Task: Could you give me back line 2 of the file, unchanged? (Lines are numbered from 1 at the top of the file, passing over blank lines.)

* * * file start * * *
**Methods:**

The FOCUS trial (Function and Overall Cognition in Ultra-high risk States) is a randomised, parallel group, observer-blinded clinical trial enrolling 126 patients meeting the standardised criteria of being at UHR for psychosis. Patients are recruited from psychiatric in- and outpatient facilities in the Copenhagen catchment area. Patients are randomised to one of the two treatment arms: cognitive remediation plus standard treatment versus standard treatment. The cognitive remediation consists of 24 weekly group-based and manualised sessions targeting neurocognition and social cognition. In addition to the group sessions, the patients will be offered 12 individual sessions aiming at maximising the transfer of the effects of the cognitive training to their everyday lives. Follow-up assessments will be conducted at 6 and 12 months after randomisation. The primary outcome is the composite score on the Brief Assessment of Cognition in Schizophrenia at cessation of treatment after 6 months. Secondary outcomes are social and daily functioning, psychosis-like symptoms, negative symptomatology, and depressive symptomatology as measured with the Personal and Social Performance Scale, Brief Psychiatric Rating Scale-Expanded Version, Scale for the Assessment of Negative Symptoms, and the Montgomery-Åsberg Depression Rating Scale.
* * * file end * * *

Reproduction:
The FOCUS trial (Function and Overall Cognition in Ultra-high risk States) is a randomised, parallel group, observer-blinded clinical trial enrolling 126 patients meeting the standardised criteria of being at UHR for psychosis. Patients are recruited from psychiatric in- and outpatient facilities in the Copenhagen catchment area. Patients are randomised to one of the two treatment arms: cognitive remediation plus standard treatment versus standard treatment. The cognitive remediation consists of 24 weekly group-based and manualised sessions targeting neurocognition and social cognition. In addition to the group sessions, the patients will be offered 12 individual sessions aiming at maximising the transfer of the effects of the cognitive training to their everyday lives. Follow-up assessments will be conducted at 6 and 12 months after randomisation. The primary outcome is the composite score on the Brief Assessment of Cognition in Schizophrenia at cessation of treatment after 6 months. Secondary outcomes are social and daily functioning, psychosis-like symptoms, negative symptomatology, and depressive symptomatology as measured with the Personal and Social Performance Scale, Brief Psychiatric Rating Scale-Expanded Version, Scale for the Assessment of Negative Symptoms, and the Montgomery-Åsberg Depression Rating Scale.